This is a discussion on The days of Revolvers! within the Tactical Solutions forums, part of the Vendors category; In spending over 25 years as an Instructor, mostly training new to firearms men and woman. In Toronto Canada. You have to teach a technique ...
In spending over 25 years as an Instructor, mostly training new to firearms men and woman. In Toronto Canada. You have to teach a technique that will be able to be instantly available, in a self-defence application.
At the start of my training (1980), everybody was carrying Smith & Wesson revolvers.
Whether they were 38 Special or chambered for .357 Magnum cartridges, only 38 special ammunition was allowed.
In studying shootings both in Canada and the USA (our next door neighbours) both with Security Officers, and LEO. It soon became apparent, that there was very little chance of a Security employee armed with a Revolver, was very likely to ever fire his, or her revolver, in Canada other than on the range.
So my focus was on teaching a simple system, that would be retained.
As the revolver was carried in a holster always, all training had to start from the holster, and only 6 rounds were available, so not to waste the rounds was very important.
And any reloads had to be from speed loaders, in pouches on the belt. Swing out cylinder, point barrel at the roof, smack ejector rod invert, speed load, back to aim, freeze for an instant, and holster.
As a revolver was instantly ready to fire, double action, just by pressing the trigger all training was in double action mode. This same method of firing the revolver could be duplicated, with no rounds in the cylinder, as in dry fire, much invaluable training could be done that way.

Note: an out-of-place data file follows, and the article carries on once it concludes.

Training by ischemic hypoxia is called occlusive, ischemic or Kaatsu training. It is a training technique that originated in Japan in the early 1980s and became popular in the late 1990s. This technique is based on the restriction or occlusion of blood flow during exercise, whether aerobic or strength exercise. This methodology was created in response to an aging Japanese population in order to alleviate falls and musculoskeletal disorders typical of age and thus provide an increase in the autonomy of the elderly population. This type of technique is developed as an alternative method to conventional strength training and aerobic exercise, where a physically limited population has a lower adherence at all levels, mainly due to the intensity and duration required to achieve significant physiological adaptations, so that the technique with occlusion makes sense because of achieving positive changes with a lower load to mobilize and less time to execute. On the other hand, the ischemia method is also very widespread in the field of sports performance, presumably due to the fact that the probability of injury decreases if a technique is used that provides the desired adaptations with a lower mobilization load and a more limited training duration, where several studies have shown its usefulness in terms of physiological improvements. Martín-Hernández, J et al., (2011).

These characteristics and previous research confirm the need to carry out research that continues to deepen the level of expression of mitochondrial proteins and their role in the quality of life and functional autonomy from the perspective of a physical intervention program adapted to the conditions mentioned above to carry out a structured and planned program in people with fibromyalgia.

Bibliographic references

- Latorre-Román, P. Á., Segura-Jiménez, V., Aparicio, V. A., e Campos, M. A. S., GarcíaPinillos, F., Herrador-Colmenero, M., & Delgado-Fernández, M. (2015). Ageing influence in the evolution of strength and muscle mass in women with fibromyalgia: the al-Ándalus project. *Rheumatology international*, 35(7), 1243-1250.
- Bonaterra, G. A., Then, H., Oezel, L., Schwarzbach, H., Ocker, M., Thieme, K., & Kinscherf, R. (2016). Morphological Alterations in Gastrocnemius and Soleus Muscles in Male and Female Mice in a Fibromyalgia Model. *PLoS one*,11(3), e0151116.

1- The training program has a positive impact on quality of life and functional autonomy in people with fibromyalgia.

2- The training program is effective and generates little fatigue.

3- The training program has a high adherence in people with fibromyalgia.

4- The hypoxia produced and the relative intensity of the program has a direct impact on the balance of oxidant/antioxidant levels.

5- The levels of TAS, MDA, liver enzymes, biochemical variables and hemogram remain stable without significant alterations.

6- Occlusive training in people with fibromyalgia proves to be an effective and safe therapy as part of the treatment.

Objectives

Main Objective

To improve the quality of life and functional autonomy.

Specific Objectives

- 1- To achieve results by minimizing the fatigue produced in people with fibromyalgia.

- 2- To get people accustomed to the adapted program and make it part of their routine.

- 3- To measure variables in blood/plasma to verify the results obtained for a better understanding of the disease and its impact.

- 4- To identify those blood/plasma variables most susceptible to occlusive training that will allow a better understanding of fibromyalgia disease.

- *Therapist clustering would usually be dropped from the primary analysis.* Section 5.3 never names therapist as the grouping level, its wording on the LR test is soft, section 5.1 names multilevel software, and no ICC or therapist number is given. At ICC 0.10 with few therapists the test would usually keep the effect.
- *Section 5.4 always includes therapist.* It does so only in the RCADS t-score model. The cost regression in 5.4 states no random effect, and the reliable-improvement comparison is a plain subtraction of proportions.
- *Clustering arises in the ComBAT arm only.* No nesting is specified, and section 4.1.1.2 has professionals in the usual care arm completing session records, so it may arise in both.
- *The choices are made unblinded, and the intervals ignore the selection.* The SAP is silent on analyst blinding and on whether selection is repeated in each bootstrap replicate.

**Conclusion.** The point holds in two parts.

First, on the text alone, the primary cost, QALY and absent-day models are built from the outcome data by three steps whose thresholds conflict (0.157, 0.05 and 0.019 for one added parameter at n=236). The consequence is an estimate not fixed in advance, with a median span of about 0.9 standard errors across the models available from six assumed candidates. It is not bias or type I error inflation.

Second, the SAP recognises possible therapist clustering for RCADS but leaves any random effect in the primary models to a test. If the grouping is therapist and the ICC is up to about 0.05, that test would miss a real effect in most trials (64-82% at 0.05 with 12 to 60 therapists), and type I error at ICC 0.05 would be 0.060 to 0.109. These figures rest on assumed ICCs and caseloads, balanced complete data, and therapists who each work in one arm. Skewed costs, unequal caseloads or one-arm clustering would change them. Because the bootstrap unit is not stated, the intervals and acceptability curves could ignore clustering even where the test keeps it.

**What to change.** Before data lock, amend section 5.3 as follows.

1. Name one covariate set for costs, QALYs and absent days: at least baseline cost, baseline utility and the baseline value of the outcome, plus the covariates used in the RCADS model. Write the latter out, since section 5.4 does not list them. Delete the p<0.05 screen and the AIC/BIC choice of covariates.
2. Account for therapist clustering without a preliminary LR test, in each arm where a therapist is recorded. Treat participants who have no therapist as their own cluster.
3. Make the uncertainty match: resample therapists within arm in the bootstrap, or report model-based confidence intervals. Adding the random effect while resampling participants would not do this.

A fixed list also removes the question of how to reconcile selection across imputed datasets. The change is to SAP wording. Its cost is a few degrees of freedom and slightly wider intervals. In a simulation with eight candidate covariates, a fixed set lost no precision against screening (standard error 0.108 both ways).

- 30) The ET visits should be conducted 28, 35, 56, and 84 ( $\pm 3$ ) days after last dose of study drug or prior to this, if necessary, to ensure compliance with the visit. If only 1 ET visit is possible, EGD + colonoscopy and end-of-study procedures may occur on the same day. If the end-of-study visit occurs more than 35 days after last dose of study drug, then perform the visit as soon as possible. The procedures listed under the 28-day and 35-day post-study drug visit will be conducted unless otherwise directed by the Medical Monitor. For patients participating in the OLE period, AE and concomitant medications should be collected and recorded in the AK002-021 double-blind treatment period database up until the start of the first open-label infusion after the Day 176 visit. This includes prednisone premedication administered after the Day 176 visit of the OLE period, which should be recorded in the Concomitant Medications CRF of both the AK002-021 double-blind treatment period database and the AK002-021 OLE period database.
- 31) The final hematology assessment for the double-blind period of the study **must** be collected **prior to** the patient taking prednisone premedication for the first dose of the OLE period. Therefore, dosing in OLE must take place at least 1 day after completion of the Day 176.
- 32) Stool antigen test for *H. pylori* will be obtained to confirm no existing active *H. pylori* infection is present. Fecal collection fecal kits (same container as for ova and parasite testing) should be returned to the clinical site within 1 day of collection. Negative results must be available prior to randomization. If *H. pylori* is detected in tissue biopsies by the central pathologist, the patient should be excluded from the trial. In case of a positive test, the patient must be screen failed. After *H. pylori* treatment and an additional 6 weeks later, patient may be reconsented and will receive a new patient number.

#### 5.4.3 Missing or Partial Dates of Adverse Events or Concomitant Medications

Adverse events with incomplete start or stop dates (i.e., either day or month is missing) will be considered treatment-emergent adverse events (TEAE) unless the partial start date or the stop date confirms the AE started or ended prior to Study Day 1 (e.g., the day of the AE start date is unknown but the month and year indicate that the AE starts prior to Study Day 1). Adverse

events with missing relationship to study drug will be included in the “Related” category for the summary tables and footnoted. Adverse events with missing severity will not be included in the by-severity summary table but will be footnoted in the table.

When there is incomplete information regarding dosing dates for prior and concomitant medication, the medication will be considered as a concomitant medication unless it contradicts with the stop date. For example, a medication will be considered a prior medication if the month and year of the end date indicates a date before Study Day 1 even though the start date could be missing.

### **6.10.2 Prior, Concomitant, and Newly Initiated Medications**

In training Police Officers, I soon found that improper use of sights, had rounds striking low on man-sized cardboard targets, as close as 7m even though they had good groups. Trigger control was good, aim not so much.
I had one of my training revolvers, spit lead, badly from a miss aligned cylinder.
With the cost of S&W fixing this problem almost at the cost of replacing it?
I threw the cylinder away, and the latch that swung it out. You could now press the trigger, as in firing mode, but never able to load rounds.
Find the master eye, show the proper grip, individually! My classes were 8 at a time, as the indoor range could only safely hold 4 students at a time, 4 to shoot, 4 to pick up brass, and load speed loaders.
Hold the cylinder less revolver in the proper combat two hand grip. Have the shooter aim at a target. I would then stand in front of this none firing item, use my eye, to look at the shooter's master eye, manipulate the rear sight, so as to align up our eyes, then bring up the front sight to fit in the rear sight notch.
Quite the revelation to the Cops who had been looking over the sights for twenty years! Instant point of aim, point of hits.
New Security Officers ingrained correct use of sights. All draw and fire exercises, double tap. After dropping revolver to the ready position, the next command would be fire again, or holster.
Requal each year, fire around 100 rounds of my re-loads, in various exercises, then use the carried for a year company 18 rounds, to shoot the twenty round test (I know, I gave each Security Officer two rounds!) after cleaning their weapons, new rounds would be issued (Small companies brought their own) My one big company over 400 hundred of a staff, gave me a case of 38 +P to issue 18 rounds to the newly qualified Officer.
I could go on for ten more pages (But I will not!) I hope this brief glimpse of simplicity in method gives a good idea of a course of fire, designed for retention. At that possible close quarter defence of the Officers life.
In that twenty-five year span, no bystanders injured, one fatal shooting of an attacker, armed with a broken pint glass? One round straight through the heart, instant collapse, fired at 6ft.
The bullet was found on the stretcher, hardly deformed, it had gone straight through the body.